As a drooling GPG fanboy from the days of the excellent Total Annihilation, I scoured interviews, reading with joy the description of the single-player game as a mixture of "fighting games and racing games. Each demigod features a single-player game where they fight to ascend to the Pantheon." Yet, either that's not in here, or it was Molyneux-inspired wishfulness, or that description was carefully disingenuous. Yes, there's a good-fun skirmish mode against relatively clever AI, and a very simple multi-stage tournament mode that features a blink-and-you'll-miss-it cinematic of the winning character on a podium, but no sign of the plot that's detailed on each character's homepage, or anything vaguely approaching a fighting-racing hybrid.
What's also missing, more tragically, is any form of tutorial. If you're a non-hardcore player, who's not played Warcraft III, you may lose a few times before you get a hang of what's going on; even you hardcore players are going to click uselessly a few times on their uncontrollable troops, attempting to order them around, before working out what's going on. Be thankful then that the UI is very nicely crafted and that the controls are mostly responsive and straightforward (despite my confusion between left and right clicking), which means all players should be able to pick it up eventually. A bit of hand-holding would have been very nice though.
Particularly in need of explanation is the rudimentary achievement system. If I hadn't read the official forums, I wouldn't have known that favour points could be used to permanently unlock special items for use in multiplayer. I wouldn't have known that because, while I was playing, achievement points weren't retained, nor was spending, or my standing in the Pantheon (an online, Guild Wars-style persistent war). Just another bug, apparently, but it wasn't fixed last time I played. Moreover, this fillip to character advancement by letting you buy much-superior upgrades forever, doesn't seem fair in a win-focused RTS as opposed to the carefully-balanced updates that, say, Team Fortress 2 introduces - but I guess merit-based advantages are a problem with all online games that allow advance but don't segregate by level. Surely better players should be handicapped? Or have I just revealed my commie colours?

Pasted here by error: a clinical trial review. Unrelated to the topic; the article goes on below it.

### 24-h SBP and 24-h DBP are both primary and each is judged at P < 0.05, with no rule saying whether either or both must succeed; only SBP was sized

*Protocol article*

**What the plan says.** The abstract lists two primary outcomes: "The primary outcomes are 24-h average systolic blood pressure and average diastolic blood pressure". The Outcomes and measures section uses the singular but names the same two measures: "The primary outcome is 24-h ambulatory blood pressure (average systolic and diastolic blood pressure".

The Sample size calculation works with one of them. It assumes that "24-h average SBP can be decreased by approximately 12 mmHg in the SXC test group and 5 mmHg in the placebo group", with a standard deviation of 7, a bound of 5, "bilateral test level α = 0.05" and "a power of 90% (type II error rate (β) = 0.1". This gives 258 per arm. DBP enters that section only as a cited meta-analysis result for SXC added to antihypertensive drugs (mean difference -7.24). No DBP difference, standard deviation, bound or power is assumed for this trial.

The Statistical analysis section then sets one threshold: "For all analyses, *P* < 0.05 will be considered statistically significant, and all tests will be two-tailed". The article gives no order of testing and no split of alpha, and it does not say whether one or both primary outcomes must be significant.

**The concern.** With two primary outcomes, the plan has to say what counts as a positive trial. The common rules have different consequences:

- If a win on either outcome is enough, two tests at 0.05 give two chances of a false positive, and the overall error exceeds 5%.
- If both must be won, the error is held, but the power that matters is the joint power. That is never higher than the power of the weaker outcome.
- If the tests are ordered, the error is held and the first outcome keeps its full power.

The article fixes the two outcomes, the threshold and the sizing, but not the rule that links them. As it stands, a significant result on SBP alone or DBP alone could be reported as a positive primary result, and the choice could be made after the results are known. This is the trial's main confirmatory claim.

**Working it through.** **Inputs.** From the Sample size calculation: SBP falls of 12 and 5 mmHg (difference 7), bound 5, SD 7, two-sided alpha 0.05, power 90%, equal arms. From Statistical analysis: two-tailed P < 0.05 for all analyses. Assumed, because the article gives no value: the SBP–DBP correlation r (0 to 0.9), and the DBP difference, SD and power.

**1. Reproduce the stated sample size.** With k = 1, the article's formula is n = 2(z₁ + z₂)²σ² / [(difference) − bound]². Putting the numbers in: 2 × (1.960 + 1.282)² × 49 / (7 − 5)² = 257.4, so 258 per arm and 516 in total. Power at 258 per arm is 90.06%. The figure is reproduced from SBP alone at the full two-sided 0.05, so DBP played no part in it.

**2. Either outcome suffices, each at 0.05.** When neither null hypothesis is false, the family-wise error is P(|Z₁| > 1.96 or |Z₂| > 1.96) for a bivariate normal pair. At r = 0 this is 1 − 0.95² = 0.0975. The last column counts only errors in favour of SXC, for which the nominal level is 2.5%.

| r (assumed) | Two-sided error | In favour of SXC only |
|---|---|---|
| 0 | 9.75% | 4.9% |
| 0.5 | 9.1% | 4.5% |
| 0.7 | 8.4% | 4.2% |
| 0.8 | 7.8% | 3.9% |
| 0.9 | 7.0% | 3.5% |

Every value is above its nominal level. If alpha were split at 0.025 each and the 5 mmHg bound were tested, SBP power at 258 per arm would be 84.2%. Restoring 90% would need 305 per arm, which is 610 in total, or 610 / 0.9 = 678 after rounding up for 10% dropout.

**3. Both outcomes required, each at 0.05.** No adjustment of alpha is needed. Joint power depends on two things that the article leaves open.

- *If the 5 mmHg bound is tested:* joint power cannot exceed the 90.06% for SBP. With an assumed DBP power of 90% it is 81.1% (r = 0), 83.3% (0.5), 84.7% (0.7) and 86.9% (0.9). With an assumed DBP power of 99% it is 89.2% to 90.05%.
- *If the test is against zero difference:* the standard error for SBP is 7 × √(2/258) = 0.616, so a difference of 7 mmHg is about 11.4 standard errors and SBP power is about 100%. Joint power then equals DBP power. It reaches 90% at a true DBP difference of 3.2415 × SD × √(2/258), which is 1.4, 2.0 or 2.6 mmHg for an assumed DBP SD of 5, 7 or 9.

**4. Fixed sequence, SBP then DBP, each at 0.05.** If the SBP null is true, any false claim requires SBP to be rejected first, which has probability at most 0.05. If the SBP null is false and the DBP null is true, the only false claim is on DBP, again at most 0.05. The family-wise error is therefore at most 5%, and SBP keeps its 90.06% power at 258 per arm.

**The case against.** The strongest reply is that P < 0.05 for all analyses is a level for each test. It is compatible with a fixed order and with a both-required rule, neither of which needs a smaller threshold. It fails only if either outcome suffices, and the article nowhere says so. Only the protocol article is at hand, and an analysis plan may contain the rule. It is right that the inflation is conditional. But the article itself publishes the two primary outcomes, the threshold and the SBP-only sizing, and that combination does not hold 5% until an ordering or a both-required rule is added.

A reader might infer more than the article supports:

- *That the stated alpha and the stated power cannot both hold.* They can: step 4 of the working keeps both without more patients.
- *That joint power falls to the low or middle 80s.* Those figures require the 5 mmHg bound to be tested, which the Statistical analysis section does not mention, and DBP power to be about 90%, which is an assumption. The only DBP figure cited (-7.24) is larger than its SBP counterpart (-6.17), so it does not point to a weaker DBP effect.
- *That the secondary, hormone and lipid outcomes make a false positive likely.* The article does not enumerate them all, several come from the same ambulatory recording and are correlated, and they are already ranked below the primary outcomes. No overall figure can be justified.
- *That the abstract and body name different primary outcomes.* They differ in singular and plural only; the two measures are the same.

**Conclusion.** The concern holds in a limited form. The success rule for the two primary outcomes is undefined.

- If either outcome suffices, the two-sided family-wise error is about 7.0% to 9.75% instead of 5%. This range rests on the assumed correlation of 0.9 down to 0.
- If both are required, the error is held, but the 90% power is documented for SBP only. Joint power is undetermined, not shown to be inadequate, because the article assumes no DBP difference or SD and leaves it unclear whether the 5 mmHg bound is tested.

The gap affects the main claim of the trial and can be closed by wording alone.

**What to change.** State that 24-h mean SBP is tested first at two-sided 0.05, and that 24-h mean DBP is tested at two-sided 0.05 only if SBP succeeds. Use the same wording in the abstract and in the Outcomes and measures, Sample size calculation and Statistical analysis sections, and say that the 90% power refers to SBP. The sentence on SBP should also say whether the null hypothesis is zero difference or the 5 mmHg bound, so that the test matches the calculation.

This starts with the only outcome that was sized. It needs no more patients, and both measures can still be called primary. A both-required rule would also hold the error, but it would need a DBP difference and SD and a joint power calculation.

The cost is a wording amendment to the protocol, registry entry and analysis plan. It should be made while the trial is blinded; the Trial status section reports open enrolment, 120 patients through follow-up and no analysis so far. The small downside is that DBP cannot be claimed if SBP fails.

Thankfully, the multiplayer has been mostly fixed since the awful early days (my early multiplayer battles were conducted entirely through hamachi, as the servers were unresponsive), but it is still awfully tardy in finding a match and a little bit laggy once you're in. Until players really start cooking up reliable killer builds or working together effectively, the games are still quite open, but there's not much difference between playing alongside an AI and a human player. I'm not sure if that's praise for the AI or a criticism of the strictures of the game.
While the map backgrounds are up there with the best digital art, featuring 3D titanic statues frozen in struggle against planetary backgrounds, perfectly in tune with the game's theme, the actual on-the-ground elements are either elegantly minimalist or insultingly raw. The simple towers and fortresses mostly stop early rush-tactics and force most games into the same pattern of slow combat and levelling. Moreover, there are only eight maps in total, with no map editor. Curiously, CEO Brad Wardell has said that they will allow players to create new AI models, but there's no mention of being able to create custom maps - presumably because you can't really vary a plain 2D plane in an entangled geometric shape massively, except to drop the buildings, flags and spawns in different locations.
This limited selection of units (six-ish) and maps also doesn't quite have the tactical complexity of say, Company of Heroes; this is very much RTS-lite, where the challenge is in the strategic selection of your character's skills and items, rather than planning clever tactical moves to entrap your enemy; most battles are toe-to-toe struggles leavened by the judicious use of abilities. Moreover, the penalty from dying isn't enormously terrible, and is easily avoided through judicious use of teleport scrolls. This isn't to say I didn't find the game fun - just that I'm not yet sure of it's lasting appeal.
The polish of the game - the truly glorious soundscape, the astonishing art of the characters and the maps, and the clear joy of the basic idea - do point to a talented crew of developers, but the endless bugs, the limited content, the badly balanced upgrades, and the half-implemented ideas feel like the game was polished before it was finished. What Demigod wants to be, if games have hopes and 8-bit dreams, is to wake apotheosised into the RTS equivalent of Left 4 Dead. But what keeps Gas-Powered crew up in the night is that this could be the twisted, limping form of the RTS Shadowrun. We know they're going to work flat-out to avoid that fate.
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